Chapter V

Submitted by libcom on April 9, 2005



1. -The old policy of identity of interest between employers and ourselves be abolished, and a policy of open hostility installed.

2. -No dispute shall be considered by the Executive Council until after failure is reported by the Lodge affected.

3. -Lodges failing to settle disputes arising in their respective collieries, must immediately report the same to the Secretary, together with all information relative to the cause, and subsequent conduct of the fight.

4. -The Secretary on receipt of such information, must immediately call on the services of an Agent, the three parties to consult together, with a view of arriving at a policy mutually agreeable.

5. -Failing mutual agreement on a policy, the Lodge must be allowed to carry out their own, or the one favoured by them, until rescinded or altered by a Conference, whose decision must be final.

6. -Any dispute not settled within 14 days after its report to the Executive Council, the Council to have power to call a special conference to deal with the same.

7. -Any Lodge desiring to bring any grievance before a Conference, which has not been reported in the usual way, must first receive the sanction of the Business Committee, who must have due regard to its importance.

8. -For the purpose of giving greater strength to Lodges, they be encouraged to join together to form Joint Committees, and to hold joint meetings.

9. -These Committees to have power to initiate and carry out any policy within their own area, unhampered by Agent or Executive Council, so long as they act within their own financial resources.

10. -Lodges should, as far as possible, discard the old method of coming out on strike for any little minor grievance. And adopt the more scientific weapon of the irritation strike by simply remaining at work, reducing their output, and so contrive by their general conduct to make the colliery unremunerative.

11. -Whenever it is contemplated bringing any body of men out on strike, demands must be put forward to improve the status of each section so brought out.

12. -Victimisation of all forms, whether persecuted by being prevented from obtaining work, or prosecution in the courts, to be strenuously resisted, even to the extent of National Action.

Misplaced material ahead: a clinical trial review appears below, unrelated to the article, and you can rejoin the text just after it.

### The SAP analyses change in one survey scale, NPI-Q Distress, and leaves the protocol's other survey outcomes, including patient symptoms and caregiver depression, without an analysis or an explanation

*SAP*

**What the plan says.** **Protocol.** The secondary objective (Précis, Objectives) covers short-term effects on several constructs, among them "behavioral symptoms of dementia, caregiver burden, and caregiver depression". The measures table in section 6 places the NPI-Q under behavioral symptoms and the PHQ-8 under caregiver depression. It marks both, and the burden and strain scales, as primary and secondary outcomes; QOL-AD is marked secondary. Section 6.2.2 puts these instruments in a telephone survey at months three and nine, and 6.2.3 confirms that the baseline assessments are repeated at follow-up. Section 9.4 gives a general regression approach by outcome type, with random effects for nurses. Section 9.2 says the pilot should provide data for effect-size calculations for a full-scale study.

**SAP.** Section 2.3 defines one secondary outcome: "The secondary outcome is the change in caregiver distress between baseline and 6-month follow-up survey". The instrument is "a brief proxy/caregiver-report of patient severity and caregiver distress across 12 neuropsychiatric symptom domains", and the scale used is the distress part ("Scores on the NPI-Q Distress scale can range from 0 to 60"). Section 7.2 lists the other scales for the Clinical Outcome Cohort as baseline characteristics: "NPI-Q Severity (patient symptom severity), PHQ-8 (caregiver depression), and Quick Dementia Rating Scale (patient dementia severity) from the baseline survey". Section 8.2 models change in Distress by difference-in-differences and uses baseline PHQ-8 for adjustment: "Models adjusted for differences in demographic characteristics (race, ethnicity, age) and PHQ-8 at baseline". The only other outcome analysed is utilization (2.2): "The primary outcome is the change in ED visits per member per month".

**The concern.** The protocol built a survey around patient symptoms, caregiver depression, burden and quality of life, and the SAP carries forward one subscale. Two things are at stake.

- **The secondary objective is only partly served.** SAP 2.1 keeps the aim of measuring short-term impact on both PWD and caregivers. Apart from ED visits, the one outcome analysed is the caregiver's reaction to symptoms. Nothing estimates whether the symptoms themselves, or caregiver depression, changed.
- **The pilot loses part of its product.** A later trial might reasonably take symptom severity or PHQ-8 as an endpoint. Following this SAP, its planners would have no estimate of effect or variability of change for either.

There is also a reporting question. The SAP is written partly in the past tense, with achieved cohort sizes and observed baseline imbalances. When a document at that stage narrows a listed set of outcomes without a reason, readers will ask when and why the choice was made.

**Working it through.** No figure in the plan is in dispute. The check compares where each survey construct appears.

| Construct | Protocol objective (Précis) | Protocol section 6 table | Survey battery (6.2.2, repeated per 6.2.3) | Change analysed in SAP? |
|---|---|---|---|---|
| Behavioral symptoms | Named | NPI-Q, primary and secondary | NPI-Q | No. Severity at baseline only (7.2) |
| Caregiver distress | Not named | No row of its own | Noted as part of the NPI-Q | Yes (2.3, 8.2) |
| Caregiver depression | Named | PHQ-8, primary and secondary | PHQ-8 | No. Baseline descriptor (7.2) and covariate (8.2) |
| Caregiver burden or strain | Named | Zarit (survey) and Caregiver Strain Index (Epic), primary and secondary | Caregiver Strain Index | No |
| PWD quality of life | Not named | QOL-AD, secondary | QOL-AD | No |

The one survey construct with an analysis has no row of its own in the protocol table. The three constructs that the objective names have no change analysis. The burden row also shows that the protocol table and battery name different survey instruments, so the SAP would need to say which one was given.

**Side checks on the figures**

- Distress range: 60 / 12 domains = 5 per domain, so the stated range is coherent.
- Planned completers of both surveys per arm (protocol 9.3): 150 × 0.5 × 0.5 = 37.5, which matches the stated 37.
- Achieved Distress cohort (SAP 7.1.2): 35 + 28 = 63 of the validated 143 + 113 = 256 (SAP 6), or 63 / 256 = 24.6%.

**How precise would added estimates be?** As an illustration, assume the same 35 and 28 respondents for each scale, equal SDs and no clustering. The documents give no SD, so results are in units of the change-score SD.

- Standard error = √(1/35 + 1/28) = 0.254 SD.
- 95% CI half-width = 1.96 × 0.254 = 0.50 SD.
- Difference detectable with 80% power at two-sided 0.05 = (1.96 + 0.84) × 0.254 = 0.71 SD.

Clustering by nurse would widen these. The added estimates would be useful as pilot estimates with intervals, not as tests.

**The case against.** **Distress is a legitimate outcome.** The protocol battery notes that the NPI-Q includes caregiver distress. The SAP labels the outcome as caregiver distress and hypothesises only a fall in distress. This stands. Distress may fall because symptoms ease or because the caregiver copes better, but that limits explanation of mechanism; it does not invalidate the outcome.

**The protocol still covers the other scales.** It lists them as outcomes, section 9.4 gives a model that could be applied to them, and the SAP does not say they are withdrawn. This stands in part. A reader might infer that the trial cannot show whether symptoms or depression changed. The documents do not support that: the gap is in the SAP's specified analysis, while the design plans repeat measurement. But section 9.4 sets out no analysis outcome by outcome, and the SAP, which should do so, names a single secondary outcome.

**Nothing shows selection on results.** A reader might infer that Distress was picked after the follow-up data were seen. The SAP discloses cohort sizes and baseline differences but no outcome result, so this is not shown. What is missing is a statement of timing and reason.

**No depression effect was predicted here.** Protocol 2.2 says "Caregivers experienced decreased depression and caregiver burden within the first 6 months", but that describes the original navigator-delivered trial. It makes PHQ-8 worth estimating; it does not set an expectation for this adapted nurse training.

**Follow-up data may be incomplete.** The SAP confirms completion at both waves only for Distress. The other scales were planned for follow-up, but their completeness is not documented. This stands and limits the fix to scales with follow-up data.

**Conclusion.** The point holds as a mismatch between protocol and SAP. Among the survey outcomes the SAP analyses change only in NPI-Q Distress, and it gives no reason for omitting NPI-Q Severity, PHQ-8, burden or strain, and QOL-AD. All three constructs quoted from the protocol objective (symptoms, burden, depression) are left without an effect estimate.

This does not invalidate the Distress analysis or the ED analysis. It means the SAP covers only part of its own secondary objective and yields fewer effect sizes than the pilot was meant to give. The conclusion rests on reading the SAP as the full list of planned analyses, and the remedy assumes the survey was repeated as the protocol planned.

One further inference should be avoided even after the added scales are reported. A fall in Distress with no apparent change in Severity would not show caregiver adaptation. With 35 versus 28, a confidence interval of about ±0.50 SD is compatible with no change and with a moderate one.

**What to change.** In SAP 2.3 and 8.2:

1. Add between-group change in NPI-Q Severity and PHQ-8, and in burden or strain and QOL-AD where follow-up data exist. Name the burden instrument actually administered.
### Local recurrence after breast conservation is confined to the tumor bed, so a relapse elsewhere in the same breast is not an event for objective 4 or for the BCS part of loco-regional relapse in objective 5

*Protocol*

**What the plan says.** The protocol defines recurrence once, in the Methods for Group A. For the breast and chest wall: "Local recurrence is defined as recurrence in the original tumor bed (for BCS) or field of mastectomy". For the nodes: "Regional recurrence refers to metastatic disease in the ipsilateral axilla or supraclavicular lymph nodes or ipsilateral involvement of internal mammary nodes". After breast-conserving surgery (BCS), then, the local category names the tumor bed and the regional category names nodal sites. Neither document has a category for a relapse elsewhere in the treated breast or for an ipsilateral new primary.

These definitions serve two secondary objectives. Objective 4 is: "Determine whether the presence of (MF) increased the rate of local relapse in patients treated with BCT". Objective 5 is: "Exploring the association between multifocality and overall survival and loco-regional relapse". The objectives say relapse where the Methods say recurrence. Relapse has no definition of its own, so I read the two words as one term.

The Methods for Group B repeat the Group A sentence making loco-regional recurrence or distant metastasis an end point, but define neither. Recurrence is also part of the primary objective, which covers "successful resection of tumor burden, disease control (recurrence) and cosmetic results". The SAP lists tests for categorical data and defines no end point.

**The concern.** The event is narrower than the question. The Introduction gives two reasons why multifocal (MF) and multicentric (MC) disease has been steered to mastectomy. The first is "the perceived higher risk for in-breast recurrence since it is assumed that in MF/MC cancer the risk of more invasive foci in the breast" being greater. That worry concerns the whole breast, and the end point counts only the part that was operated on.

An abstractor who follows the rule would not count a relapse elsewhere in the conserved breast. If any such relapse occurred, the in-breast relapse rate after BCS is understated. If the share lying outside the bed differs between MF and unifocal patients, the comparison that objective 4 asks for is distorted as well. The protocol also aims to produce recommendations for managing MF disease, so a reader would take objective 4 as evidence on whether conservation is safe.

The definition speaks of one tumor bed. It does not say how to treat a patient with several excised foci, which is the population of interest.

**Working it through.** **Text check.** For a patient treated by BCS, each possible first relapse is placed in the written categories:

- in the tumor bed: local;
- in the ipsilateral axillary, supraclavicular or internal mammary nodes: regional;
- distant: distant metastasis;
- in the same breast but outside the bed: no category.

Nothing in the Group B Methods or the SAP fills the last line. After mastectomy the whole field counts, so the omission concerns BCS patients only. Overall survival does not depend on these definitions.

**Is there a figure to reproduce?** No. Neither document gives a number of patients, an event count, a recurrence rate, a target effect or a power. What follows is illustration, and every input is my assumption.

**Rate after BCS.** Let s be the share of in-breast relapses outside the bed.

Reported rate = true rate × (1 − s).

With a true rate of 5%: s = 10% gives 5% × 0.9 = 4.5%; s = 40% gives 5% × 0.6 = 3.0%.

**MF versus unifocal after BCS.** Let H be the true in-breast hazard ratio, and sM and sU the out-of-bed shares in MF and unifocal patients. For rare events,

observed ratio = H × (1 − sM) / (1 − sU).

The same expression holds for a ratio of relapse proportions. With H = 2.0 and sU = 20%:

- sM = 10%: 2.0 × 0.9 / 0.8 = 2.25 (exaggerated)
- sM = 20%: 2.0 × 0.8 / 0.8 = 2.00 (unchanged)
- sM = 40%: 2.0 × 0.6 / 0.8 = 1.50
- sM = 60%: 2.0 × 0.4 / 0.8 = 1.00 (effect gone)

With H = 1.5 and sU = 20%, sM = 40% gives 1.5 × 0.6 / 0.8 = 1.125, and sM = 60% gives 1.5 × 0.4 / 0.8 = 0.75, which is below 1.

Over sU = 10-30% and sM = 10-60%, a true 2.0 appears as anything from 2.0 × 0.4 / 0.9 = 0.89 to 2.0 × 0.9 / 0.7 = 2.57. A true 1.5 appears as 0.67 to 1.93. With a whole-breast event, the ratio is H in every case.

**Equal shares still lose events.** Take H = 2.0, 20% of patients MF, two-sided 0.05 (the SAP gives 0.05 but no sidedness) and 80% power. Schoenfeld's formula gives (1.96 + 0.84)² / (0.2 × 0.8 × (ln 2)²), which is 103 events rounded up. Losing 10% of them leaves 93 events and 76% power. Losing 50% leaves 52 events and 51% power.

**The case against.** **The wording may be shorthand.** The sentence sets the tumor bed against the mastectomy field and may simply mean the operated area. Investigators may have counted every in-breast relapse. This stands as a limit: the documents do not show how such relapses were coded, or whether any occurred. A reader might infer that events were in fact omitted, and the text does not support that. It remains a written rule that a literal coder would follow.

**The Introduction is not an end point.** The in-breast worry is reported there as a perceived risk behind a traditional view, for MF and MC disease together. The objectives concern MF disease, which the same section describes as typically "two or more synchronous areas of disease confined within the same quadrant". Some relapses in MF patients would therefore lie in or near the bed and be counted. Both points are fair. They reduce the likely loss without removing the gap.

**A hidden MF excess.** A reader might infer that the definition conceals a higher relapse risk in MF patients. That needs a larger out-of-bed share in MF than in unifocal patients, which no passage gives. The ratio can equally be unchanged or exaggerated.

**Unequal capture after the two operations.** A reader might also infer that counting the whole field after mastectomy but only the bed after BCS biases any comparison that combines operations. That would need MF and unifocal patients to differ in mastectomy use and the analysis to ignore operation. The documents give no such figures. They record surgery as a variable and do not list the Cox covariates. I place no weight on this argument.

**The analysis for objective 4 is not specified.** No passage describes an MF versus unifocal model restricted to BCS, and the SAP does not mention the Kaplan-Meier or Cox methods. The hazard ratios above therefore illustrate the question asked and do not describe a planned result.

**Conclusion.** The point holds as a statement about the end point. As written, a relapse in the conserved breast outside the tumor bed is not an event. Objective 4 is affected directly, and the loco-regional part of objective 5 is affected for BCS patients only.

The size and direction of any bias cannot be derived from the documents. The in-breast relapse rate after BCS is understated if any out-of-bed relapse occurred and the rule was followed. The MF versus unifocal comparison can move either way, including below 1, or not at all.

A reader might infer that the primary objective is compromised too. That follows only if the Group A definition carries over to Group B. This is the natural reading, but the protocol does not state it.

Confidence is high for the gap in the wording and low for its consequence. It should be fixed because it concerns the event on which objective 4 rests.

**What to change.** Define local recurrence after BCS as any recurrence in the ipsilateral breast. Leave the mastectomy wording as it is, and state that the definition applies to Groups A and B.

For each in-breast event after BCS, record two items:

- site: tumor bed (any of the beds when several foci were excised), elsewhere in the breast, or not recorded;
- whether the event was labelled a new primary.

13. -That a continua[l] agitation be carried on in favour of increasing the minimum wage, and shortening the hours of work, until we have extracted the whole of the employers' profits.

14. -That our objective be, to build up an organization, that will ultimately take over the mining industry, and carry it on in the interests of the workers.

It will be seen that the policy is extremely drastic and militant in its character, and it is important that this should be so. No statement of principles, however wide, embracing no programme however widely desired, and shrewdly planned; no constitution, however admirable in its structure, can be of any avail, unless the whole is quickened and animated by that, which will give it the breath of life - a militant aggressive policy. For this reason our examination of the policy must be minute and searching. The main principles are as follows:

Decentralization for Negotiating

The Lodges, it will be seen, take all effective control of affairs, as long as there is any utility in local negotiation. With such a policy, Lodges become responsible and self reliant units, with every stimulus to work out their own local salvation in their own way.

Centralization for Fighting

It will be noticed that all questions are ensured a rapid settlement. So soon as the Lodge finds itself at the end its resources, the whole fighting strength of the organisation is turned on. We thus reverse the present order of things, where in the main, we centralize our negotiations and sectionalize our fighting.